Tracing this William Golphin forward reveals that in 1900 he owned his own property in Barnwell. Working backward, this William is the right age to be the son of George Galphin, who was recorded as mulatto in the 1850 census. We noted that this household also had a Milledge Galphin recorded in it. “Milledge” happens to be a surname that the white slave-owning Thomas Galphin in the deed index exchanged property with many times, suggesting that he was closely related to the Milledge family.


In summary, it seems a strong possibility that your Peter Golphin is related to or associated with William Galphin, and therefore may also be associated with the Galphin family in Barnwell County. The fact that family members were recorded in the 1850 census means that they were free prior to the end of slavery. Perhaps your Peter Galphin was born free if he is a descendant of this family.

Slave-Owner Records Contain Leads Extending Back to 1791 

Meanwhile, we suggest researching the slave-owning family who bore the surname Golphin/Galphin. We looked at deeds for Thomas Galphin that dealt with slaves or emancipations. While no one named Peter appeared in any of these records, you may want to follow up and record the names that do appear, in case you find them in records related to your Peter Golphin. In 1803 Thomas Galphin sold a woman named Minervy and her children, a boy named Ketch and a girl named Carlinda, to Barbara Holmes. In 1791 Thomas Galphin freed a girl named Judy, who at the time was about 10 years old and was the daughter of a slave named Hannah. Thomas notes that the girl was in the possession of George Galphin at the time of her emancipation. Thomas Golphin sold a slave named Jacob in 1818 to Zedakiah Churoy.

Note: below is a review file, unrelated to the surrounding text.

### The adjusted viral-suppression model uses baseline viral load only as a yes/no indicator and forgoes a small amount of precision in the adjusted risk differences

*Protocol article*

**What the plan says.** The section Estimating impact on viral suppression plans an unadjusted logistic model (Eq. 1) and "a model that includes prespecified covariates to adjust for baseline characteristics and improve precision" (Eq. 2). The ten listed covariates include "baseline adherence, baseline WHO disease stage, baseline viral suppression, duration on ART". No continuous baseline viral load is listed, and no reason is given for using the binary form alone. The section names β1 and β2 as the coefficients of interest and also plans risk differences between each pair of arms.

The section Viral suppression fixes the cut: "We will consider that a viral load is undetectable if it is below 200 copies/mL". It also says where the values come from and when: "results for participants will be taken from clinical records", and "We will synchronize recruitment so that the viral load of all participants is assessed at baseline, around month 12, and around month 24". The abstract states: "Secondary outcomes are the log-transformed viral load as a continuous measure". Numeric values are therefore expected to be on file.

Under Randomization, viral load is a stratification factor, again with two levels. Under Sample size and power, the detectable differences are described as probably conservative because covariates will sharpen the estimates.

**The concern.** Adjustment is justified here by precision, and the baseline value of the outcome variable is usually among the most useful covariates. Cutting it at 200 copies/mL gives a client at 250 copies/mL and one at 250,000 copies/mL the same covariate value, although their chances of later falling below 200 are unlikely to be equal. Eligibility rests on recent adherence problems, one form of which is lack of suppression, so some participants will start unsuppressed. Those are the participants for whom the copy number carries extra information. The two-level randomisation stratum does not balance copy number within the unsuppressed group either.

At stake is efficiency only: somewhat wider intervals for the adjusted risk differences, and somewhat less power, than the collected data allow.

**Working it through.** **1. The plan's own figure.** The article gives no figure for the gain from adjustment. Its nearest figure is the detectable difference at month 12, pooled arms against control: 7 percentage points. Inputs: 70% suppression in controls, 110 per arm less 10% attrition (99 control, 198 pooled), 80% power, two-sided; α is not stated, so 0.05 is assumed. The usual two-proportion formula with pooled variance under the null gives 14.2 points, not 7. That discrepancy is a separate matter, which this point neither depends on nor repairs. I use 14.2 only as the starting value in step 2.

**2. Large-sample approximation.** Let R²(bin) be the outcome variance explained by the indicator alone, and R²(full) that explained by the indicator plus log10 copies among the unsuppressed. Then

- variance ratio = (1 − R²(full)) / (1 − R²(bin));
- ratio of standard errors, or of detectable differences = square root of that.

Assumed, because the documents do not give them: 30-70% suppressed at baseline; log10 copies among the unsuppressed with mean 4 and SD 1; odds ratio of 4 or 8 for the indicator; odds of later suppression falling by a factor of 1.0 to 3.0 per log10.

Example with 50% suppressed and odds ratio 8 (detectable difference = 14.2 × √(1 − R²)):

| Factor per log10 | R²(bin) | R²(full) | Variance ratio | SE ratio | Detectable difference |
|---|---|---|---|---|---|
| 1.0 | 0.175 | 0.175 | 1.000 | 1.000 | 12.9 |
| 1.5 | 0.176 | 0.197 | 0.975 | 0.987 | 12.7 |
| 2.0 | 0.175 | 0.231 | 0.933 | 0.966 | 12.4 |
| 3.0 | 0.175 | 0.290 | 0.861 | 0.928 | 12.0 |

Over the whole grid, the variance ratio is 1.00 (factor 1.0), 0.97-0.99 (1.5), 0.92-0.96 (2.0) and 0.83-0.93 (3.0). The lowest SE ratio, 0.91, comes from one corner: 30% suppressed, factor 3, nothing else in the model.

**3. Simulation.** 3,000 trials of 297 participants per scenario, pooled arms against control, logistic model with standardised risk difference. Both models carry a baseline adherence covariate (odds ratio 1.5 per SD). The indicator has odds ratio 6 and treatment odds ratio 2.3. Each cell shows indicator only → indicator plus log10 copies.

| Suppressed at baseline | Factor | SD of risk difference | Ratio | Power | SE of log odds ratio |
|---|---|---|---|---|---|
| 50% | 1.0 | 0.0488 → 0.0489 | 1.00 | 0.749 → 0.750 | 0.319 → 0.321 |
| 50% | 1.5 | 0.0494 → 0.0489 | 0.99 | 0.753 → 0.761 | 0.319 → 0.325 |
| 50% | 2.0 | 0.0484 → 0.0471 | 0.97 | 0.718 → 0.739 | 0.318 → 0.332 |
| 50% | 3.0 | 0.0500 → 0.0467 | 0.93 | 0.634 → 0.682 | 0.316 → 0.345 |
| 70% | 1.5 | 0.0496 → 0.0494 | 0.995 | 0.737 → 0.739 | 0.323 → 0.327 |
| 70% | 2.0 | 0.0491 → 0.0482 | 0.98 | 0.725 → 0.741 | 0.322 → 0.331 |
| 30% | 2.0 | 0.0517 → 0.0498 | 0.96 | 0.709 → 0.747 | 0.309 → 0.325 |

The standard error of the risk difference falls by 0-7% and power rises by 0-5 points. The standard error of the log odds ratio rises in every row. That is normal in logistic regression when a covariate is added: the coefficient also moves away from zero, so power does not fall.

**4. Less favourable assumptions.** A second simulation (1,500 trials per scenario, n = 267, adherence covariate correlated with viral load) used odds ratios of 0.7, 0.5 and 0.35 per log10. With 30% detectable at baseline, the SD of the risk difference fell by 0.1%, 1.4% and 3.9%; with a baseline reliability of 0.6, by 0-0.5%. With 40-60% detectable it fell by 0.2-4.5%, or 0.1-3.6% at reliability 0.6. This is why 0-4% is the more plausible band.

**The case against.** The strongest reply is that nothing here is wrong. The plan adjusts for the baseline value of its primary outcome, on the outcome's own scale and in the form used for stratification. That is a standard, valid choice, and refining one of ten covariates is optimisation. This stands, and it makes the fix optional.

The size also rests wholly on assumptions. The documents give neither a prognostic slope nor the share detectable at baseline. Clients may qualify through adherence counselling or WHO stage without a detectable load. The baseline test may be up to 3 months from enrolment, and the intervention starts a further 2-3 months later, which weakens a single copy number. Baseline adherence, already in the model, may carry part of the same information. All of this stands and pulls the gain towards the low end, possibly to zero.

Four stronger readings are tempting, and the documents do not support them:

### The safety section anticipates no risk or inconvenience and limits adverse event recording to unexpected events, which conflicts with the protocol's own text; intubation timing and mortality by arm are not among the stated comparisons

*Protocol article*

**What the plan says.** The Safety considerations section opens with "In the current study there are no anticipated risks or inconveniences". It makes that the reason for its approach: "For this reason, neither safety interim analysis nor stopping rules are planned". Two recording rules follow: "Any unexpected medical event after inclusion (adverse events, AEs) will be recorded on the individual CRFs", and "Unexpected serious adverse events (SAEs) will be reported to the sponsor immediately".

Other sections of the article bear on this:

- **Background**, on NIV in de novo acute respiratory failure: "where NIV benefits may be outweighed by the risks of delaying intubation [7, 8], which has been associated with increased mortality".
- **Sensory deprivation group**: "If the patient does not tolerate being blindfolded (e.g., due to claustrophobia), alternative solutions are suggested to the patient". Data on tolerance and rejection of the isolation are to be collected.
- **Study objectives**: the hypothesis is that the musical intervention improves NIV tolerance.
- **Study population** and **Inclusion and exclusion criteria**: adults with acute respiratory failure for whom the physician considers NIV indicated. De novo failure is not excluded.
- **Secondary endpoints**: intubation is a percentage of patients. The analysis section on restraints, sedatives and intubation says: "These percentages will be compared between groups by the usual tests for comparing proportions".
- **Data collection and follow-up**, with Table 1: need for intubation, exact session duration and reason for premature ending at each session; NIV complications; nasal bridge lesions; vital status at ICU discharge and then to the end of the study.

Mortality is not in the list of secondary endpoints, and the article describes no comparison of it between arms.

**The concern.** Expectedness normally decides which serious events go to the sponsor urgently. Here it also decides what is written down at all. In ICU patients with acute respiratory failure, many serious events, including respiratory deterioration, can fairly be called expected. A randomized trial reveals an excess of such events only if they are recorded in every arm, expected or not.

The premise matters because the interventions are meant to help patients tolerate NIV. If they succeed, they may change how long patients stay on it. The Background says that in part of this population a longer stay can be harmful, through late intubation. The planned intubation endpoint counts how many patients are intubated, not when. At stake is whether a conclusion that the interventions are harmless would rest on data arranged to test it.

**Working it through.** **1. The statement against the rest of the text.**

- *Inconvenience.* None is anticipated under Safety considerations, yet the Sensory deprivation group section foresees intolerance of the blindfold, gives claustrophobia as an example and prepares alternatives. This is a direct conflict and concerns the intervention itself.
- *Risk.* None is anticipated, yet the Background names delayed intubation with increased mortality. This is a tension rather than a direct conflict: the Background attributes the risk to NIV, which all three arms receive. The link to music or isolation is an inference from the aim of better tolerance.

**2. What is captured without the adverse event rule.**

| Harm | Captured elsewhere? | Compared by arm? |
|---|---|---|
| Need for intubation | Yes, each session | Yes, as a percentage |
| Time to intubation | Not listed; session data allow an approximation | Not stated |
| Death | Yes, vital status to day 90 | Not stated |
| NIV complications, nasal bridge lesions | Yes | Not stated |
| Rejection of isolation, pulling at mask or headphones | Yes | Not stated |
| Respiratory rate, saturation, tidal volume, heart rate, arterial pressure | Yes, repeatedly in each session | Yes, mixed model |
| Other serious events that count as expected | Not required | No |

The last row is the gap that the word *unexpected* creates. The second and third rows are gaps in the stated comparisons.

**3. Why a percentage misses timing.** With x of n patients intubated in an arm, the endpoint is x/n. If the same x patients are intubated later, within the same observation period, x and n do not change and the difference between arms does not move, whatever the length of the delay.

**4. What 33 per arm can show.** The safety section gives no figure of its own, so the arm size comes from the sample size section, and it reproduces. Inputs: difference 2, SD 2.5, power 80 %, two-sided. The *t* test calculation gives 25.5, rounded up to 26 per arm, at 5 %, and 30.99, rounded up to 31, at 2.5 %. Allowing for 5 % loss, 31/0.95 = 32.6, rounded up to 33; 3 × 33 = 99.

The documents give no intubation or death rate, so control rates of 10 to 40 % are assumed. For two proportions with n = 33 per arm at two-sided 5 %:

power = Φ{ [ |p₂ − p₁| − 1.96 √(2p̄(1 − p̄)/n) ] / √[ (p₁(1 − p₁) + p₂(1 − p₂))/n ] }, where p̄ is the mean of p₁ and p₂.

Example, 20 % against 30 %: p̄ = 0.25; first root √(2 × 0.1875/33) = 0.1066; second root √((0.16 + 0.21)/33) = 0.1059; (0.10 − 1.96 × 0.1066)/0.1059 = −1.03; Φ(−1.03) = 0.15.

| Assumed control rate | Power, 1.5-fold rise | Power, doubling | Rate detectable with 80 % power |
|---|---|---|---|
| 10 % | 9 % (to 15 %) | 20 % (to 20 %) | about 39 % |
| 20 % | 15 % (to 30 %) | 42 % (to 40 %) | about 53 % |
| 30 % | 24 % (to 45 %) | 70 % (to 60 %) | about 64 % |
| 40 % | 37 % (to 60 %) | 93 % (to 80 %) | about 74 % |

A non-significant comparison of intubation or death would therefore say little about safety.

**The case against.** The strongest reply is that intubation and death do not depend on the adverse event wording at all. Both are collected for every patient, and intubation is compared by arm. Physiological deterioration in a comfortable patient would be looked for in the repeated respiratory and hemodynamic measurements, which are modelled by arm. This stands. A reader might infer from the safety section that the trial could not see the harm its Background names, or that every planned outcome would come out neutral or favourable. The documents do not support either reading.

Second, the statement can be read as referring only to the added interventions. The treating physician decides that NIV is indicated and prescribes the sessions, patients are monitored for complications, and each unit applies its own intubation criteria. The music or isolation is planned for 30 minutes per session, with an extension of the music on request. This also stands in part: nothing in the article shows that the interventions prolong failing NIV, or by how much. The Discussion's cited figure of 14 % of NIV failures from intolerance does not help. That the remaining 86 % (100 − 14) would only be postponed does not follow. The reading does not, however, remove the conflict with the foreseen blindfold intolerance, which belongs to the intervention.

These records all occurred before the birth of your Peter Golphin, but there is always the possibility that they are records for his ancestors. This also gives you more names of potential former slave owners to investigate. Your best option will be tracking down the deeds and performing cluster research on all the individuals bearing the Galphin/Golphin name in Barnwell County.

We hope that this information helps you solve the mystery!

Henry Louis Gates Jr. is the Alphonse Fletcher University Professor and founding director of the Hutchins Center for African and African American Research at Harvard University. He is also chairman of The Root. Follow him on Twitter and Facebook.


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This answer was provided in consultation with Meaghan E.H. Siekman, Ph.D., a senior researcher from the New England Historic Genealogical Society. Founded in 1845, NEHGS is the country’s leading nonprofit resource for family history research. Its website,, contains more than 1 billion searchable records for research in New England, New York and beyond. With the leading experts in the field, NEHGS staff can provide assistance and guidance for questions in most research areas. They can also be hired to conduct research on your family. Learn more today about researching African-American roots.